You can use Todoist labels to quickly identify the tasks across all of your projects that take 15 minutes or less. Just type @15min into the task field and hit enter. The label will automatically be added to the task. Whenever you find yourself with a small 15-minute block of open time, search for “@15min” to pull up all of the associated tasks in seconds. You won’t waste any time getting to work.

Save your ideas in task comments

Whether you’re actively working on a lesson plan or doing something else entirely, inspiration can strike at any time. A unique example to clarify a concept can come to mind or a fellow teacher can throw a great idea your way. Attach your notes to the relevant task as comments that you can browse through when you get the chance to sit down and tackle an item.

Here are a few examples of comments you can add to a specific task:

  • New talking points on an upcoming lecture
  • A current events topic that fits perfectly into your powerpoint presentation
  • A question brought forward by a student that you want to answer more fully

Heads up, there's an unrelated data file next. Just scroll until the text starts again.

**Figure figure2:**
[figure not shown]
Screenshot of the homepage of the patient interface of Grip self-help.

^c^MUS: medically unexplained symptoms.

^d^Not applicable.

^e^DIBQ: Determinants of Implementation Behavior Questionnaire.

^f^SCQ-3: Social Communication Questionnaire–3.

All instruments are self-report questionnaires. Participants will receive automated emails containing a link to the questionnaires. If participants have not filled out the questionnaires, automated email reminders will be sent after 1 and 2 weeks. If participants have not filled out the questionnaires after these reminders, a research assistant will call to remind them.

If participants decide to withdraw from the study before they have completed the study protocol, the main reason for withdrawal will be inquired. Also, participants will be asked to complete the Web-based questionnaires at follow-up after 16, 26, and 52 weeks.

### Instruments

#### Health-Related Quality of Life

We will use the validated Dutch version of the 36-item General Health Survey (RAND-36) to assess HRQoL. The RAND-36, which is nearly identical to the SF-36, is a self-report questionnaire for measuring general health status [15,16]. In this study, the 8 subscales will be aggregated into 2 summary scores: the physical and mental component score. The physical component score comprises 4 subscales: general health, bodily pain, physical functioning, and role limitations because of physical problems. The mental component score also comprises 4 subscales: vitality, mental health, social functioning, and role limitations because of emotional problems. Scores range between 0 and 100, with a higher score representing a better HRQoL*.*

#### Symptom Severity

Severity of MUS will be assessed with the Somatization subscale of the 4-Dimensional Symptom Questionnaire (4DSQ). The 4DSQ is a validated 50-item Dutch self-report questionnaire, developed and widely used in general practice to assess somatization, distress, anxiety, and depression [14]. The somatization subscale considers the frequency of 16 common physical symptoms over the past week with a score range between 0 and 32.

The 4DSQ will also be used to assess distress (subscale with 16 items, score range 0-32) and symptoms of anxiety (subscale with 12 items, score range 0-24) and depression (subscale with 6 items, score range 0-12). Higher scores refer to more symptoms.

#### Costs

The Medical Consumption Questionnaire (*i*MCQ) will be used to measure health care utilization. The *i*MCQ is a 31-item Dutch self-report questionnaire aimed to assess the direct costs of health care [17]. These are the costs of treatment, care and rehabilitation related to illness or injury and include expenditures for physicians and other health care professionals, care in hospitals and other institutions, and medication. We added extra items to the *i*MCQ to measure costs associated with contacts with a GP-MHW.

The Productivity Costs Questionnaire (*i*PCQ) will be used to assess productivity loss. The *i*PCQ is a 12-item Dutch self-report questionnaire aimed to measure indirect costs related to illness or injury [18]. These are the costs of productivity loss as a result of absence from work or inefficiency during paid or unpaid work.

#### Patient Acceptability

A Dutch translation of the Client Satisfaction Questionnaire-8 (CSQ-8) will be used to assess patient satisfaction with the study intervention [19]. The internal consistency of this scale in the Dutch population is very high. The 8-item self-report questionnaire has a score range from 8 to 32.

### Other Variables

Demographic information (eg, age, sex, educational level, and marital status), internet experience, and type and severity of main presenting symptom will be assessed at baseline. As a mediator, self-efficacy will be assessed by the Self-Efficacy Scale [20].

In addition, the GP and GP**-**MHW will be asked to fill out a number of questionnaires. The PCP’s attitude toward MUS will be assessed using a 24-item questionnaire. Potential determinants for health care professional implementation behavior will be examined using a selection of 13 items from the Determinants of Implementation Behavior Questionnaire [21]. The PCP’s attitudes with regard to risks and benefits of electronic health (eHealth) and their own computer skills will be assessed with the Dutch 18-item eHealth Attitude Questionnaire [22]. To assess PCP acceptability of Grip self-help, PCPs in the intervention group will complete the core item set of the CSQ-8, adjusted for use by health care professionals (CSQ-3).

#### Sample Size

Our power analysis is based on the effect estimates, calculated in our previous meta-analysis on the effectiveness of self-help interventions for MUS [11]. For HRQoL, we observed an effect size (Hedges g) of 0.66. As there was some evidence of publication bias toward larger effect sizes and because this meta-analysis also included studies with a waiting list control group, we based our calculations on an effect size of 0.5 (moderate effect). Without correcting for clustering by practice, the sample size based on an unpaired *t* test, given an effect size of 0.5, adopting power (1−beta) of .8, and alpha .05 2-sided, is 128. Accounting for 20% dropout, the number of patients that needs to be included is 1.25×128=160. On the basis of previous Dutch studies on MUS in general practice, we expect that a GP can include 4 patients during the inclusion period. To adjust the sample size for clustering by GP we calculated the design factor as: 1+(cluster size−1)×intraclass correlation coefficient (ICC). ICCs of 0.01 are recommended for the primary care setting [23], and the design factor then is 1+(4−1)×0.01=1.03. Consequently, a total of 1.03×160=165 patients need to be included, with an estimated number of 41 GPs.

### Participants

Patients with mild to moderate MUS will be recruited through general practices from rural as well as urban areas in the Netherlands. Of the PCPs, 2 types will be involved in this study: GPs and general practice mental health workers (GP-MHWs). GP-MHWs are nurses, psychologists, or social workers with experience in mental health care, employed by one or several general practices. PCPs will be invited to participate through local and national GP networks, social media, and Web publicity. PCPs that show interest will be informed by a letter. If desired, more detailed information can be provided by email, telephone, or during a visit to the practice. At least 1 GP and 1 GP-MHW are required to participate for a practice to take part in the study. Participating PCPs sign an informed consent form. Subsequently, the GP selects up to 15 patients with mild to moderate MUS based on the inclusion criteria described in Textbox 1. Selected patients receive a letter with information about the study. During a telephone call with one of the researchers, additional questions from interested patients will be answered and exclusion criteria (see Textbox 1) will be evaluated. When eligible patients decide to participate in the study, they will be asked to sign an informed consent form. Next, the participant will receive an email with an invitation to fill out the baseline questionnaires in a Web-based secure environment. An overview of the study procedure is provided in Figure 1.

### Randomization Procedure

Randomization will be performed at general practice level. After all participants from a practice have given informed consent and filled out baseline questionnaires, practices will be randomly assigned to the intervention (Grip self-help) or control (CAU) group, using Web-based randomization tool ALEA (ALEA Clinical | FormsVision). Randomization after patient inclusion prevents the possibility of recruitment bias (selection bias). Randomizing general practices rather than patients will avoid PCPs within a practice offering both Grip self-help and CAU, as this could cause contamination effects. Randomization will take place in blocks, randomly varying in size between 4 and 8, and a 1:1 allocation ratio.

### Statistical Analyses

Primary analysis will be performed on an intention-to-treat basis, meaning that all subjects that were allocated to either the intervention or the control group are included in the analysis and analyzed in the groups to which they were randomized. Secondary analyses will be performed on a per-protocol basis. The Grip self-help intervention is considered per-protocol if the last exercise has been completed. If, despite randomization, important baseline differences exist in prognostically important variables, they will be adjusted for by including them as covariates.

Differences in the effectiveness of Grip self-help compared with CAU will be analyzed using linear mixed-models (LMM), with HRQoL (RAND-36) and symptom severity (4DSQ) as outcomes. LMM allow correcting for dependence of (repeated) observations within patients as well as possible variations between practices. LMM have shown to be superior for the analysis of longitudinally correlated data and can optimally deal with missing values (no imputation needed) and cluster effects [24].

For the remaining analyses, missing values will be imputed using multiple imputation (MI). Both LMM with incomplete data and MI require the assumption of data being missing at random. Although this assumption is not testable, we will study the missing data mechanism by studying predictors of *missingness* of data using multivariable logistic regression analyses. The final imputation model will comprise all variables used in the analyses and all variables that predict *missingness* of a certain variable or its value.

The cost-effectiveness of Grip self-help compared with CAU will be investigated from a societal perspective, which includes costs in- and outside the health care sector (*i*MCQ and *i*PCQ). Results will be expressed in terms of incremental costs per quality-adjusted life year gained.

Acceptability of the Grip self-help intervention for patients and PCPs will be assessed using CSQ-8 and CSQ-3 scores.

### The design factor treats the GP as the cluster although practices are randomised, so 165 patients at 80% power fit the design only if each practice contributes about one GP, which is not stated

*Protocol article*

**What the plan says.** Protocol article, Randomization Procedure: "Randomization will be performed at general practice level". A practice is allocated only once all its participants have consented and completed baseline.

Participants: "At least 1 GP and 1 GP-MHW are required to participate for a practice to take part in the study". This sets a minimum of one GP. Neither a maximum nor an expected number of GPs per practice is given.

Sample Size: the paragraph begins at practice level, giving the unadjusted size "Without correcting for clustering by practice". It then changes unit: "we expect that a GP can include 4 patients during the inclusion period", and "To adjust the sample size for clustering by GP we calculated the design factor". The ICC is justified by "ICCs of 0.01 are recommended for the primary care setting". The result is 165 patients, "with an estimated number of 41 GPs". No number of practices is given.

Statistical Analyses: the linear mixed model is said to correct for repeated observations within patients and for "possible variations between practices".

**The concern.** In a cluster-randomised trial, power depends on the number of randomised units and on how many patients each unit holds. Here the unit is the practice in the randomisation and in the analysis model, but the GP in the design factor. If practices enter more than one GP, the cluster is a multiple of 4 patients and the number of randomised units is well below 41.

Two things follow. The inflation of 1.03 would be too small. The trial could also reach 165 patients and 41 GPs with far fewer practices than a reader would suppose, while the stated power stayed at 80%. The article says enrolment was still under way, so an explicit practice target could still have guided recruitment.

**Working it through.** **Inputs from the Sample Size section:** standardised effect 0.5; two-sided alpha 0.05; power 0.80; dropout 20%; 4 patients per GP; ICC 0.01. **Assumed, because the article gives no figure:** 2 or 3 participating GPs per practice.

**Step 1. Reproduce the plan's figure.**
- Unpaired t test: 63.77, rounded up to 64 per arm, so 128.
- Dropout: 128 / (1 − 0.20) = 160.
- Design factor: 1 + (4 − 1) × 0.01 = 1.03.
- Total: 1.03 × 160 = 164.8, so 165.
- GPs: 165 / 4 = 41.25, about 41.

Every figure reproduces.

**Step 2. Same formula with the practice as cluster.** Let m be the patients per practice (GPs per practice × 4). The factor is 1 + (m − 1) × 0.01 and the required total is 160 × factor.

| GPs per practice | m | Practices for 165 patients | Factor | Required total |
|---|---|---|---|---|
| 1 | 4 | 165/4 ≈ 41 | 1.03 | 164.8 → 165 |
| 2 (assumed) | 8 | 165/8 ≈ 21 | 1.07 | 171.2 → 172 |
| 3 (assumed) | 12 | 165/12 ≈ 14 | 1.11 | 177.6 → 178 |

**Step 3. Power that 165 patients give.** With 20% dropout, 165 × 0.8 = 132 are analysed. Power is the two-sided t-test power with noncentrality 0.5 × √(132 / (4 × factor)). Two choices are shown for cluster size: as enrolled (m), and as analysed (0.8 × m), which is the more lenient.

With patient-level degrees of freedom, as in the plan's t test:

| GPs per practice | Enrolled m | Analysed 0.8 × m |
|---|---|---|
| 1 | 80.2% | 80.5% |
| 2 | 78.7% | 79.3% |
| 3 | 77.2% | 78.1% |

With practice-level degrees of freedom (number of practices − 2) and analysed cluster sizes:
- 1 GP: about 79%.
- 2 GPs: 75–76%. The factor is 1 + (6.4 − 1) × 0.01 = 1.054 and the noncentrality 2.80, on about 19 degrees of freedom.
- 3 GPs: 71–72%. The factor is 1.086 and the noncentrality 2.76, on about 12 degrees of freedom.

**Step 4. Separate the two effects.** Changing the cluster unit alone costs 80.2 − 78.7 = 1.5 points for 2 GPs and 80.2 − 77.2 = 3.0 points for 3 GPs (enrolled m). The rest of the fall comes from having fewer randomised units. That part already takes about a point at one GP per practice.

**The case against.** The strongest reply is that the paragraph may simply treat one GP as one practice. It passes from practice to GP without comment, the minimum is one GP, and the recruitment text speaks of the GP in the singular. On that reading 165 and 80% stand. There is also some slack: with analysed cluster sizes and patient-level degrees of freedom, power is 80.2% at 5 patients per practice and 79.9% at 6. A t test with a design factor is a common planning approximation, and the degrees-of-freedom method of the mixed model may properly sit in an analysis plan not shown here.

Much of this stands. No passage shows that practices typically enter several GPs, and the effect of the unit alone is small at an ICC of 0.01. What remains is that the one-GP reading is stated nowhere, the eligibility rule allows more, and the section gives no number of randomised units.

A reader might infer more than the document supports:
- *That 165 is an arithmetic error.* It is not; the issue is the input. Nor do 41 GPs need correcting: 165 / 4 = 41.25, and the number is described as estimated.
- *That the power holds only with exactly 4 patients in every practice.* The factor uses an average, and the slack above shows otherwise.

Attach the files you need to get work done

Keep your resources and notes in one place by attaching them to your tasks. This way, when you’re ready to face your to-do list head-on, everything you need will be right there. If you have a task to revise an existing lesson plan, attach the old one. If you’re building a presentation for next week, attach an image of the textbook diagram now so you don’t need to flip back and find it.

You can attach items to your tasks from:

  • Your computer or phone’s file storage or your Dropbox or Google Drive accounts: Attach files, PDFs, images, presentations, or anything else you need to the relevant tasks so you can find them again quickly.